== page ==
Wall Street Breakfast

Author: bmotrader   |   Latest post: Fri, 3 Apr 2020, 8:59 AM


Wall Street Breakfast: Another Week Of Market Volatility?

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S&P 500 futures triggered another 'limit down' trading halt overnight after tumbling 5%, even after the Fed embarked on a massive monetary stimulus campaign to cushion the U.S. economy from the coronavirus pandemic. Interest rates were slashed to near zero, while the central bank said it would buy $700B in Treasury and mortgage-backed securities. It's also letting banks borrow from the discount window for as long as 90 days and reducing reserve requirement ratios to zero percent.

Why the selloff?

"It's basically using up all [the Fed's] ammunition within a three-week span. And there’s nothing left,” said Terence Wong, CEO of Azure Capital. "The policy response is so strong, it's likely to spook investors," added Michael O'Rourke, chief market strategist at JonesTrading. Many investors also want to see coronavirus cases peaking and falling in the U.S. before it is safe to take on risk and buy equities again, while there's concern about earnings for 2020 and a potential recession.

Don't forget the oil-price war

Crude futures popped nearly 6% after the Fed's emergency action, but the gain quickly evaporated, with futures now tumbling about 5% to under $30/bbl. The action demonstrates the inability of policy support moves to save oil markets mired in a price war on top of the severely contracting global oil consumption. Meanwhile, gold climbed alongside Treasuries, as investors once again turned to safe haven assets.

Will COVID-19 hurt more than the financial crisis?

Data from China overnight provided a first glimpse of what the coronavirus can do to an economy amid a prolonged quarantine of millions of people. Industrial output tumbled by 13.5% and total retail sales plunged by 20.5% Y/Y in January and February, according to the National Bureau of Statistics. The urban unemployment rate surged to 6.2% in February, the highest level ever reported, and fixed asset investment slumped by 24.5% (down from 5.4% in the prior period).

Liquidity is the top priority

In a joint statement, the Federal Reserve, Bank of Canada, Bank of England, Bank of Japan, European Central Bank and Swiss National Bank pledged to use their swap line arrangements to ensure that dollars keep flowing across the globe. They added a weekly offering of the world's reserve currency over a longer maturity, and reduced the cost of the facility. Objective: Meeting the needs of companies and financial institutions rushing for dollars as the global payments system undergoes severe strain due to the coronavirus.

Big banks suspend buybacks

The largest eight U.S. banks, including BofA (NYSE:BAC), JPMorgan (NYSE:JPM) and Citigroup (NYSE:C), are putting share buybacks on hold through the end of Q1 and all of Q2 as they put capital to use by helping consumers and businesses. The move sounds smart politically, particularly as the Fed has re-launched QE with a vengeance, but it might dash the hopes of some bank investors. After all, what's the point of over-capitalization if a bank can't buy back stock when shares are cheap?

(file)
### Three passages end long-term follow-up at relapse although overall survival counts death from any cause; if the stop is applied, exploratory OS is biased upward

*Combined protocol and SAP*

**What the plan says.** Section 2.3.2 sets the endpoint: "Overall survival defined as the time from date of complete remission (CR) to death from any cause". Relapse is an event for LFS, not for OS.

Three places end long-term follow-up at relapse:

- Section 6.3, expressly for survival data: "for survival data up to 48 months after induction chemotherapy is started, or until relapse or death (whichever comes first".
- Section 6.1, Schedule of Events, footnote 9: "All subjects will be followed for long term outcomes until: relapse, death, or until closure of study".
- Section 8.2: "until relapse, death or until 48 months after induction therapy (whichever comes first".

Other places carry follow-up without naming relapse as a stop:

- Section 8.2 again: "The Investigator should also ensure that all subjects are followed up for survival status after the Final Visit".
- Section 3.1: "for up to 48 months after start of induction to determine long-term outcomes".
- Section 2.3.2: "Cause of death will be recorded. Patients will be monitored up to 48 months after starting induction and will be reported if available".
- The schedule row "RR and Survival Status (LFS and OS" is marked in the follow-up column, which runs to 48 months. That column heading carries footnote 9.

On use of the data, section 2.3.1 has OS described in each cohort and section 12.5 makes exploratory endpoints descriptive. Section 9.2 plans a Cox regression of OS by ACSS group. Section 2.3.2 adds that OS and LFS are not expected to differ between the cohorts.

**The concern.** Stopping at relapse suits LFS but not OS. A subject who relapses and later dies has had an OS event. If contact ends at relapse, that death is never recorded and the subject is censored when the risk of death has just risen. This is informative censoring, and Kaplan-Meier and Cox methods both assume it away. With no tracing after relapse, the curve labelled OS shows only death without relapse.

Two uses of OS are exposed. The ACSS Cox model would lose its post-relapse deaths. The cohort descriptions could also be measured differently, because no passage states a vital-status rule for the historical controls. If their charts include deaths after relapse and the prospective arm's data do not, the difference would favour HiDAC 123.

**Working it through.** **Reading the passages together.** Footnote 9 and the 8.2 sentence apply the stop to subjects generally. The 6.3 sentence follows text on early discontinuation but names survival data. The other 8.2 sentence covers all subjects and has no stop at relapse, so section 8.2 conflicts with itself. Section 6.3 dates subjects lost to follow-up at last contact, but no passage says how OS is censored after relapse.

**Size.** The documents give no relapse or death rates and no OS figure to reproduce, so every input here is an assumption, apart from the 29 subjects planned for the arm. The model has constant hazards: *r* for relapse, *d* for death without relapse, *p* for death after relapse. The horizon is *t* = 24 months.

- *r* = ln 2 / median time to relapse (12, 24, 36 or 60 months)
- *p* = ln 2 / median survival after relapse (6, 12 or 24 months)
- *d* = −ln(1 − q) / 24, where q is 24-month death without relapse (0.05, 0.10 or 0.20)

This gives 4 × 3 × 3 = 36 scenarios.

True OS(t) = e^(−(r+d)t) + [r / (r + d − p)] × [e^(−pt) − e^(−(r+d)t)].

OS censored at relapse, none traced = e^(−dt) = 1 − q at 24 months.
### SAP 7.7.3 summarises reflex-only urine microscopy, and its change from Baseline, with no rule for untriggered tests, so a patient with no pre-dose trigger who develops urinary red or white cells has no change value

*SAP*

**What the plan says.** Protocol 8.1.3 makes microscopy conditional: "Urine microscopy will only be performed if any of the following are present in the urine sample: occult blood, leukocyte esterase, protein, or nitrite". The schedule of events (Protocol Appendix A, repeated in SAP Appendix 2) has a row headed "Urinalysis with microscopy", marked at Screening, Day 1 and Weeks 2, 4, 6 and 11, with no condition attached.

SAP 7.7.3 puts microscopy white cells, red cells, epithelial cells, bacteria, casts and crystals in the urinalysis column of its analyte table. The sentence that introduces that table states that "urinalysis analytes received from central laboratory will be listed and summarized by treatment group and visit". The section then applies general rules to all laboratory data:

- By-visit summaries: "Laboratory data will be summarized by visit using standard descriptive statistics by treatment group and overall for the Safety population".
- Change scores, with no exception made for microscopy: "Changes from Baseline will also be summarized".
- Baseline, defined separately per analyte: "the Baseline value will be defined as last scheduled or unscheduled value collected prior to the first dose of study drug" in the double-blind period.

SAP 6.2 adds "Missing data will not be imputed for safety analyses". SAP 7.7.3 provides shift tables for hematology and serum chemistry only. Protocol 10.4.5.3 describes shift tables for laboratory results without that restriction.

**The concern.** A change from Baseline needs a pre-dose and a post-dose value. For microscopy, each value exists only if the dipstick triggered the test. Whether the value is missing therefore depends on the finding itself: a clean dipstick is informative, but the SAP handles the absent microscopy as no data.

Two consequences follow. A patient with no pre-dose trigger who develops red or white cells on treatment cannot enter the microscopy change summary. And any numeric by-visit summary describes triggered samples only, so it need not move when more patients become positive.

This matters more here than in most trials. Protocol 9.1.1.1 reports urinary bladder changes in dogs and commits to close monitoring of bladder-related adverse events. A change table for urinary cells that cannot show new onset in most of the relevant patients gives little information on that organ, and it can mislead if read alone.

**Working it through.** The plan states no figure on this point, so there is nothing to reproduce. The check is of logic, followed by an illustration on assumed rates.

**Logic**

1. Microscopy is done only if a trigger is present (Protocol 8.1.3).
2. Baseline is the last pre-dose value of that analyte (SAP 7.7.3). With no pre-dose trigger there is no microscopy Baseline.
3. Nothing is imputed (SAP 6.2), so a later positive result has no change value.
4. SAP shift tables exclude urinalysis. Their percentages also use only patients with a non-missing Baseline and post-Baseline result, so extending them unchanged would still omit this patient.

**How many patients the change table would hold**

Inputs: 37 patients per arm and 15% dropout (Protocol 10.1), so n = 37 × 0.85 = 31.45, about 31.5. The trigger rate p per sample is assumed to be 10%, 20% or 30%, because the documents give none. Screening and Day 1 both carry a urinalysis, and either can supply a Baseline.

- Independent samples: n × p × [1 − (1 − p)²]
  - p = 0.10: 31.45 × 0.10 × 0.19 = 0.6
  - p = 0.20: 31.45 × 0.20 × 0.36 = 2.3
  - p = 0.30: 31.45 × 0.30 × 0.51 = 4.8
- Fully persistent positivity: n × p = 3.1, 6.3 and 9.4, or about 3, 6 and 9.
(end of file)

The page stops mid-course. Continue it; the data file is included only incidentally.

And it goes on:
Global coronavirus cases overtake those inside China

The center of the coronavirus pandemic is shifting decisively toward the U.S. and Europe, as Italy reported 368 coronavirus deaths in just 24 hours. In fact, coronavirus deaths outside China (3,300+) have surpassed those inside (3,200) for the first time, according to figures compiled by Johns Hopkins University. Similarly, the 81,000 total cases in China have now exceeded the 88,000 outside the country, where cases of the disease were first reported in the Hubei province in December.

Over in Europe...

The Euro Stoxx 50 (NYSEARCA:FEZ) fell as much as 10% this morning as traders sized up recent developments hitting all sectors of the economy. Spain imposed a 15-day nationwide lockdown, banning its 46M citizens from all-non essential movement, while France and Germany closed large parts of their fortified borders. The U.K. government is also facing growing calls to take more drastic measures after the Trump administration expanded its travel ban to include the U.K. and Ireland.

Back in the U.S...

MGM (NYSE:MGM) joined Wynn Resorts (NASDAQ:WYNN) in temporarily closing Las Vegas casinos, while Colorado ski resorts suspended operations. NYC Mayor Bill de Blasio announced the shutdown of all city schools until April 20, adding that it's possible they may not re-open this year, and city restaurants were restricted to takeaway only. The CDC further recommended that organizers of events that are expected to draw more than 50 people should cancel them for the next two months.

Domestic air travel ban is on the table

The Trump administration is weighing "all options" to curb the coronavirus outbreak in the U.S., including an outright halt to domestic air travel. That's according to acting DHS secretary Chad Wolf, who added that the administration is following guidance from the CDC. Such a step hasn't been taken since 9/11, and it would raise questions about U.S. airlines' chances for survival without government support. Premarket: AAL -17.5%, UAL -13.5%, DAL -13.2%, LUV -10.4%, JBLU -9.3%.

Today's Markets

In Asia, Japan -2.5%. Hong Kong -4%. China -3.4%. India -8%.
In Europe, at midday, London -6.7%. Paris -9%. Frankfurt -8.1%.
Futures at 6:20, Dow -4.6%. S&P -4.8%. Nasdaq -4.6%. Crude -5.4% to $29.98. Gold +0.6% to $1525.80. Bitcoin -12.6% to $4555.
Ten-year Treasury Yield -17 bps to 0.78%

Today's Economic Calendar

8:30 Empire State Mfg Survey
4:00 PM Treasury International Capital


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